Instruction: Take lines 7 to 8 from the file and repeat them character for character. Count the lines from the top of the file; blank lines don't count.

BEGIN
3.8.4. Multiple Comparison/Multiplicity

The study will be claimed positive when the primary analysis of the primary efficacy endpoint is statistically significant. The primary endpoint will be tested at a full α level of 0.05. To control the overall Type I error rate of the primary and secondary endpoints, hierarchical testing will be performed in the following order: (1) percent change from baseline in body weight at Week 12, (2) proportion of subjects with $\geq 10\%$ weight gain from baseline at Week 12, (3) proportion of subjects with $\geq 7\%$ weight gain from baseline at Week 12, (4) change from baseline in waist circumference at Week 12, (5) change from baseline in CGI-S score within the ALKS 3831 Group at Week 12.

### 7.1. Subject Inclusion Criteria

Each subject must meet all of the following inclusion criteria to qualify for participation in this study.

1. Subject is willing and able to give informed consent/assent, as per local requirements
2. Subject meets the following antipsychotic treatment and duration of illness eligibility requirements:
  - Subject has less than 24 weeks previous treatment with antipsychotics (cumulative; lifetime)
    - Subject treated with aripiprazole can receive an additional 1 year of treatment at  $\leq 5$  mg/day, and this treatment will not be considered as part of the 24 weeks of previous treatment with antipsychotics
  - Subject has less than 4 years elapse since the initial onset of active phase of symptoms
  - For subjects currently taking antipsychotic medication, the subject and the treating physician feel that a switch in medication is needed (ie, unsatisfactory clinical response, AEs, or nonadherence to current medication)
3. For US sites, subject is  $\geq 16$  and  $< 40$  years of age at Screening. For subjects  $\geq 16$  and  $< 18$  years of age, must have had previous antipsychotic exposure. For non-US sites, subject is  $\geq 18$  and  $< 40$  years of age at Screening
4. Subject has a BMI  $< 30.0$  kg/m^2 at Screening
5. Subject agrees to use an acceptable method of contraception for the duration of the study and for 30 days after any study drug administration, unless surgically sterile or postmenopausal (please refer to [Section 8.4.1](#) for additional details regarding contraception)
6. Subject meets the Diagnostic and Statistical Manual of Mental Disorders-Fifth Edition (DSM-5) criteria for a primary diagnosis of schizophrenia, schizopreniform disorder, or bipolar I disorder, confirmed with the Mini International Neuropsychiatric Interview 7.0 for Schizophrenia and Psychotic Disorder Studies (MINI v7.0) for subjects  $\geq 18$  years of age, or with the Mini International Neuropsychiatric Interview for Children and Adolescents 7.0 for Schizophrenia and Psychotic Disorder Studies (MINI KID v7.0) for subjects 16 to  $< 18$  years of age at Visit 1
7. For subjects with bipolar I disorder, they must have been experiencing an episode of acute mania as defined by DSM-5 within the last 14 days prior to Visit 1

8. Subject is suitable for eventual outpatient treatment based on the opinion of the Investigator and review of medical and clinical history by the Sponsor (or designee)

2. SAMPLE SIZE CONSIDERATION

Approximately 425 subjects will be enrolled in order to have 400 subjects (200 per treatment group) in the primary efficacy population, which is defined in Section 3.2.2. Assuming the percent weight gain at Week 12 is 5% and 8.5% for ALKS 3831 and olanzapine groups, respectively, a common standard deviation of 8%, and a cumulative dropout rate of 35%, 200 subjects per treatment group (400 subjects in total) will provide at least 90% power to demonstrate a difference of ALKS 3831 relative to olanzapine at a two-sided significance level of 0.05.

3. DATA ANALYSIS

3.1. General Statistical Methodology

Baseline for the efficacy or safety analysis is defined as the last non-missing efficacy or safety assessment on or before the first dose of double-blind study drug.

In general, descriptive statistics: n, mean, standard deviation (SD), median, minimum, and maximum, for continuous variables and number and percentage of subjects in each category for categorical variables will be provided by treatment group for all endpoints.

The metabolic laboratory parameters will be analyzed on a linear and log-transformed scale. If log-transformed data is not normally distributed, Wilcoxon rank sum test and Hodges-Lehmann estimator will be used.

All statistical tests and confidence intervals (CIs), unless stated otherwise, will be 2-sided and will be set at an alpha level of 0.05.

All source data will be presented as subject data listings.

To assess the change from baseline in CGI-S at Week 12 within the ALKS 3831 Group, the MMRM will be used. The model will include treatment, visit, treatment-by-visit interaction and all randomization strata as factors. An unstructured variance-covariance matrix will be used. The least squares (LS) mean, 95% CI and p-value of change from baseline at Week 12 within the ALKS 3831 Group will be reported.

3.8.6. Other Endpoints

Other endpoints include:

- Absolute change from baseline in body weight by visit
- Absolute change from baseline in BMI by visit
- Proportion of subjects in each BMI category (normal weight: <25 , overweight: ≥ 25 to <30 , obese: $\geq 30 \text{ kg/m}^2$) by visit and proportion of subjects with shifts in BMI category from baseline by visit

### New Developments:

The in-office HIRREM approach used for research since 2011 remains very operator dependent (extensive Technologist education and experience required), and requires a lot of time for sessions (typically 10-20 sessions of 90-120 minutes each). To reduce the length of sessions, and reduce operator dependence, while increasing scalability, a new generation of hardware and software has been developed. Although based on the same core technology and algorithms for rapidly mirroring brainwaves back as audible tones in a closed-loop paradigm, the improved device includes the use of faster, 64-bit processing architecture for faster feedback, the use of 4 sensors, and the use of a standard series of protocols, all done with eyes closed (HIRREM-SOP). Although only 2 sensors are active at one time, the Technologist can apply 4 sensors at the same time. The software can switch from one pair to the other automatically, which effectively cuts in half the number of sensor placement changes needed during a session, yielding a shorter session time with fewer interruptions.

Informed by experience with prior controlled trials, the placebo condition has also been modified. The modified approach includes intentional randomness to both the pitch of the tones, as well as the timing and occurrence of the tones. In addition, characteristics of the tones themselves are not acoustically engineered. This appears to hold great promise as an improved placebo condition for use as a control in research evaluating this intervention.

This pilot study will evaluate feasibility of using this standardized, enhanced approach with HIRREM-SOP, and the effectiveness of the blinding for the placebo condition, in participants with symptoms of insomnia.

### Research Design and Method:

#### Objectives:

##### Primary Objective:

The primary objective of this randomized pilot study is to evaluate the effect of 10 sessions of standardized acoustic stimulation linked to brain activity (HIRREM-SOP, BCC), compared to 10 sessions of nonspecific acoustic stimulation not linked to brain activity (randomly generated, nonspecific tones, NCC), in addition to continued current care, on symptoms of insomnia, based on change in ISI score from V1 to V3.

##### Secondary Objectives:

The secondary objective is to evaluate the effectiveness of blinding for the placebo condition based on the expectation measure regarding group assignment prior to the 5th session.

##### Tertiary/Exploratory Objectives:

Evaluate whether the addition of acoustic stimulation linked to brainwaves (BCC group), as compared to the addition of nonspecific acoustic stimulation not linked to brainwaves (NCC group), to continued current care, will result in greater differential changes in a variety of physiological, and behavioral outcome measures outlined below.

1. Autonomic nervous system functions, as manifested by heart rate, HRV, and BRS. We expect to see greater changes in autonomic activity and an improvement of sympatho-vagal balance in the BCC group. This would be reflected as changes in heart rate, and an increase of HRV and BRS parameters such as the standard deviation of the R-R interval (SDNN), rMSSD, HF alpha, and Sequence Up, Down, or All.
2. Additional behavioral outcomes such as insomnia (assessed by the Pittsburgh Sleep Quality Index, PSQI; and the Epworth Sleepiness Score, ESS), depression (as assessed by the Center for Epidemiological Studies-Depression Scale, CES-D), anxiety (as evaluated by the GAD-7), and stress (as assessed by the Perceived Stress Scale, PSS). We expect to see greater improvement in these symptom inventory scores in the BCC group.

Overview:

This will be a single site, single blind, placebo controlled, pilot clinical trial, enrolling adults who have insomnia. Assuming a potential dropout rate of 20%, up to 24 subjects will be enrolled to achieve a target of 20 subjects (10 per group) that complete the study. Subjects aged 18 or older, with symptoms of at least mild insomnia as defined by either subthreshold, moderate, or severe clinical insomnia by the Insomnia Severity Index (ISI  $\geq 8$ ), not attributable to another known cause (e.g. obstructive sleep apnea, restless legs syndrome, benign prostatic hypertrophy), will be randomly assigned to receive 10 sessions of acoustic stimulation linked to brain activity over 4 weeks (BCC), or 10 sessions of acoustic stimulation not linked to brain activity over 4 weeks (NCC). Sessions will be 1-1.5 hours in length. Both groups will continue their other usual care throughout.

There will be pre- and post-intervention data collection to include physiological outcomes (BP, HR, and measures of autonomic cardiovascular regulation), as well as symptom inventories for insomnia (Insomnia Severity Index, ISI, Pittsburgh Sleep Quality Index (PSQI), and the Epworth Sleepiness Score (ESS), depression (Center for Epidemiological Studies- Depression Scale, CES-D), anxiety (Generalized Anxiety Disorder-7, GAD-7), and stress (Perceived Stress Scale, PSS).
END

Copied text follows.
  - Subject has less than 24 weeks previous treatment with antipsychotics (cumulative; lifetime)
    - Subject treated with aripiprazole can receive an additional 1 year of treatment at  $\leq 5$  mg/day, and this treatment will not be considered as part of the 24 weeks of previous treatment with antipsychotics